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Health » Google DeepMind

»We have been collaborating with some of the UK’s leading kidney experts at the Royal Free Hospital London to co-design and pilot a mobile app, called Streams, which presents timely information that helps nurses and doctors detect cases of acute kidney injury. AKI is a contributing factor in up to 20% of emergency hospital admissions as well as 40,000 deaths in the UK every year. Yet NHS England estimate that around 25% of cases are preventable.

Consultant Nephrologist and Associate Medical Director for patient safety at the Royal Free Hospital London, Dr Chris Laing, who helped design the app and oversaw two initial pilots at the Royal Free, said:

“Using Streams meant I was able to review blood tests for patients at risk of AKI within seconds of them becoming available. I intervened earlier and was able to improve the care of over half the patients Streams identified in our pilot studies.”

«

Really interesting. AI is a sort of “rising tide” technology: you don’t notice it changing your world, until the world is utterly changed and you find yourself thinking “however did we cope before?”
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Errata, corrigenda and ai no corrida: not all Nissan LEAF cars have remote access for operating their air conditioning or checking their battery. (Thanks, Richard Burte.)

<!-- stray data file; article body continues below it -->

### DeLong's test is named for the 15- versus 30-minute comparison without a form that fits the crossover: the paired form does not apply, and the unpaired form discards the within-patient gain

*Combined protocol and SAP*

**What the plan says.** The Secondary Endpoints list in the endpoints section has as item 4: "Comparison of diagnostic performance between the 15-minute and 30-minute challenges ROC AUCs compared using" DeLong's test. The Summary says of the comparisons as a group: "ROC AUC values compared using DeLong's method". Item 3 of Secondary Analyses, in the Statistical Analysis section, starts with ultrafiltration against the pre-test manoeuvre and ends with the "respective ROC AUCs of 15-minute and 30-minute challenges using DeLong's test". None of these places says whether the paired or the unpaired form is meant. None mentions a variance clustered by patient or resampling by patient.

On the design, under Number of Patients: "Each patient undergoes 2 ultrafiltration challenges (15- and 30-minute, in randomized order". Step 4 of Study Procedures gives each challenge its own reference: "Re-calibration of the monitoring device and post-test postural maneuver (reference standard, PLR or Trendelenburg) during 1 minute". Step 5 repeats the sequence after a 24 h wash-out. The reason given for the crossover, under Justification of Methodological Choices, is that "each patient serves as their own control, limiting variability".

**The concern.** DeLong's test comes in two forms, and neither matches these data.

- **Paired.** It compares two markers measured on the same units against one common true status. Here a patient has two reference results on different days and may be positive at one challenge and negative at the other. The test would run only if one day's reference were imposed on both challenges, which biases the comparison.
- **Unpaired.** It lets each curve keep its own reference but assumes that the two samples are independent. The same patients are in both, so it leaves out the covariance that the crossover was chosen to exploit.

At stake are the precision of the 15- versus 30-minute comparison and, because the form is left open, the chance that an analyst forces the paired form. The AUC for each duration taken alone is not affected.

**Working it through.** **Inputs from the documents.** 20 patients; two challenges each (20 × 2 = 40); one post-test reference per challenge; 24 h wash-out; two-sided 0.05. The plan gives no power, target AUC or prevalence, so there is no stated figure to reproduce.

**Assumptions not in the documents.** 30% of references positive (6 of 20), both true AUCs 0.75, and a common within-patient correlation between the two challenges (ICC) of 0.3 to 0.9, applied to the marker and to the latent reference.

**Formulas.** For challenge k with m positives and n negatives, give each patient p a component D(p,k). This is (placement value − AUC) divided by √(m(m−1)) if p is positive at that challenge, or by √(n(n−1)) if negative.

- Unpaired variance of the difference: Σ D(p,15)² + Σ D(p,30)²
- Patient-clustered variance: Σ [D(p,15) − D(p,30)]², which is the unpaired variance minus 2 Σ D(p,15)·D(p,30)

Start up: risky USB-C cables, Google’s travel funnel, Uber’s tax diversion, bye-bye 747, and more

This damn thing was silently eating huge chunks of iOS time – and battery – at least until last October. Photo by edowoo on Flickr.

Last chance this week to sign up to receive each day’s Start Up post by email. You won’t believe what happens next. (OK, you might.)

A selection of 8 links for you. Tested on humans for irritancy. I’m charlesarthur on Twitter. Observations and links welcome.

Google engineer Benson Leung finds a USB Type C cable that isn’t just dangerous on paper — it allegedly fried his hardware » Android Police

Bertel King:

Not all USB Type C cables are created equal. Some charge better than others. A number ignore USB spec so much that they run the risk of actually damaging your hardware. This could happen gradually, or in the worst-case scenario, it could be instant.

Googler Benson Leung has taken on the task of going through Amazon and reviewing whichever USB Type C cables he can get his hands on. We’ve recommended a number of them in past deals, feeling confident that we’re steering readers in the direction of safe accessories. We don’t test these products ourselves, so we consider what he does a real service.

Unfortunately, Leung may be taking an extended break. After plugging Surjtech’s 3M USB A-to-C cable (the item shows up now as not available, but here’s the 1M option you’ll presumably also want to avoid) into his 2015 Chromebook Pixel and two USB-PD Sniffer devices, he says the latter failed immediately. Resetting the analyzer and reflashing the firmware did not bring the hardware back to life.

Shouldn’t there be a proper certification system for USB-C? Having to rely on one Google engineer seems barmy. Especially in light of this.
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Facebook’s iOS bug led ComScore to overestimate time spent » AdAge

Tim Peterson, on a rejigging after it was realised that Facebook’s app used all sorts of trickery on iOS to make itself appear to be active (silent audio, etc) to the OS: